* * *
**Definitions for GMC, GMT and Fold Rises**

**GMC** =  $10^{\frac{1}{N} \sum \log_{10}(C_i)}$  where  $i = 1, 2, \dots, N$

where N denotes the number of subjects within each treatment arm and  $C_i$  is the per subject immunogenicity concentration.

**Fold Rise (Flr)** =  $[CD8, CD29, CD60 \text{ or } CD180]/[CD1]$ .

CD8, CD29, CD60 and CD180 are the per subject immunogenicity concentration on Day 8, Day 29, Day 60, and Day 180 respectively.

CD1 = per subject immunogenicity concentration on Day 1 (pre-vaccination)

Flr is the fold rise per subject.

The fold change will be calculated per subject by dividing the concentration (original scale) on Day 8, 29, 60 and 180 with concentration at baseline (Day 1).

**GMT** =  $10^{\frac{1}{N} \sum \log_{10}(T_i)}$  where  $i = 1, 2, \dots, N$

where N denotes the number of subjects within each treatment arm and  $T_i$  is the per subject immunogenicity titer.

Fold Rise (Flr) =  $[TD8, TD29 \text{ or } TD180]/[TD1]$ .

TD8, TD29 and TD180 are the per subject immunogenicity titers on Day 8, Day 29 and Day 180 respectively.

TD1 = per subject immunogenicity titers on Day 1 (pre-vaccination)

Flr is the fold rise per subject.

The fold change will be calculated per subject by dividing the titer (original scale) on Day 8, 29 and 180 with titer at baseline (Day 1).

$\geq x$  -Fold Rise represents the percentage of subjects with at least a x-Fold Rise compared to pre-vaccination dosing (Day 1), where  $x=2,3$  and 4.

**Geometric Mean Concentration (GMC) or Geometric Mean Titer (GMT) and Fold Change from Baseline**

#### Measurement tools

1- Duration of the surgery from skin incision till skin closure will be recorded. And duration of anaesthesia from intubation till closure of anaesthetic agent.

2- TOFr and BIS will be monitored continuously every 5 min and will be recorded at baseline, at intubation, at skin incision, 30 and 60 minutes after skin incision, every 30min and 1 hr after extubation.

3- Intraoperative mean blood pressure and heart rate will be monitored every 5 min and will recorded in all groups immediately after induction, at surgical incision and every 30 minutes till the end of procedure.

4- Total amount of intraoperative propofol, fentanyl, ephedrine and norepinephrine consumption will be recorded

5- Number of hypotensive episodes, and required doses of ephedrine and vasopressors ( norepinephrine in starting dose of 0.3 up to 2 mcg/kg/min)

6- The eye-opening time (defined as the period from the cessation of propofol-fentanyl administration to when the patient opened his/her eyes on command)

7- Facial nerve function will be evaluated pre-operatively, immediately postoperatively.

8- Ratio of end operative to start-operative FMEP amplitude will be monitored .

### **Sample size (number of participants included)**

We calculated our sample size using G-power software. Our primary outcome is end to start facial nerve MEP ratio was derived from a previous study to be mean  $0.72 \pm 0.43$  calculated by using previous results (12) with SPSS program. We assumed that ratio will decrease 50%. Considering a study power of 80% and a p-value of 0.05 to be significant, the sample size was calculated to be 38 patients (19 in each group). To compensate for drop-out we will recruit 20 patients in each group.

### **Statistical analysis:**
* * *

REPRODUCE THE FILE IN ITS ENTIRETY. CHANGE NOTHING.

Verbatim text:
**Definitions for GMC, GMT and Fold Rises**

**GMC** =  $10^{\frac{1}{N} \sum \log_{10}(C_i)}$  where  $i = 1, 2, \dots, N$

where N denotes the number of subjects within each treatment arm and  $C_i$  is the per subject immunogenicity concentration.

**Fold Rise (Flr)** =  $[CD8, CD29, CD60 \text{ or } CD180]/[CD1]$ .

CD8, CD29, CD60 and CD180 are the per subject immunogenicity concentration on Day 8, Day 29, Day 60, and Day 180 respectively.

CD1 = per subject immunogenicity concentration on Day 1 (pre-vaccination)

Flr is the fold rise per subject.

The fold change will be calculated per subject by dividing the concentration (original scale) on Day 8, 29, 60 and 180 with concentration at baseline (Day 1).

**GMT** =  $10^{\frac{1}{N} \sum \log_{10}(T_i)}$  where  $i = 1, 2, \dots, N$

where N denotes the number of subjects within each treatment arm and  $T_i$  is the per subject immunogenicity titer.

Fold Rise (Flr) =  $[TD8, TD29 \text{ or } TD180]/[TD1]$ .

TD8, TD29 and TD180 are the per subject immunogenicity titers on Day 8, Day 29 and Day 180 respectively.

TD1 = per subject immunogenicity titers on Day 1 (pre-vaccination)

Flr is the fold rise per subject.

The fold change will be calculated per subject by dividing the titer (original scale) on Day 8, 29 and 180 with titer at baseline (Day 1).

$\geq x$  -Fold Rise represents the percentage of subjects with at least a x-Fold Rise compared to pre-vaccination dosing (Day 1), where  $x=2,3$  and 4.

**Geometric Mean Concentration (GMC) or Geometric Mean Titer (GMT) and Fold Change from Baseline**

#### Measurement tools

1- Duration of the surgery from skin incision till skin closure will be recorded. And duration of anaesthesia from intubation till closure of anaesthetic agent.

2- TOFr and BIS will be monitored continuously every 5 min and will be recorded at baseline, at intubation, at skin incision, 30 and 60 minutes after skin incision, every 30min and 1 hr after extubation.

3- Intraoperative mean blood pressure and heart rate will be monitored every 5 min and will recorded in all groups immediately after induction, at surgical incision and every 30 minutes till the end of procedure.

4- Total amount of intraoperative propofol, fentanyl, ephedrine and norepinephrine consumption will be recorded

5- Number of hypotensive episodes, and required doses of ephedrine and vasopressors ( norepinephrine in starting dose of 0.3 up to 2 mcg/kg/min)

6- The eye-opening time (defined as the period from the cessation of propofol-fentanyl administration to when the patient opened his/her eyes on command)

7- Facial nerve function will be evaluated pre-operatively, immediately postoperatively.

8- Ratio of end operative to start-operative FMEP amplitude will be monitored .

### **Sample size (number of participants included)**

We calculated our sample size using G-power software. Our primary outcome is end to start facial nerve MEP ratio was derived from a previous study to be mean  $0.72 \pm 0.43$  calculated by using previous results (12) with SPSS program. We assumed that ratio will decrease 50%. Considering a study power of 80% and a p-value of 0.05 to be significant, the sample size was calculated to be 38 patients (19 in each group). To compensate for drop-out we will recruit 20 patients in each group.

### **Statistical analysis:**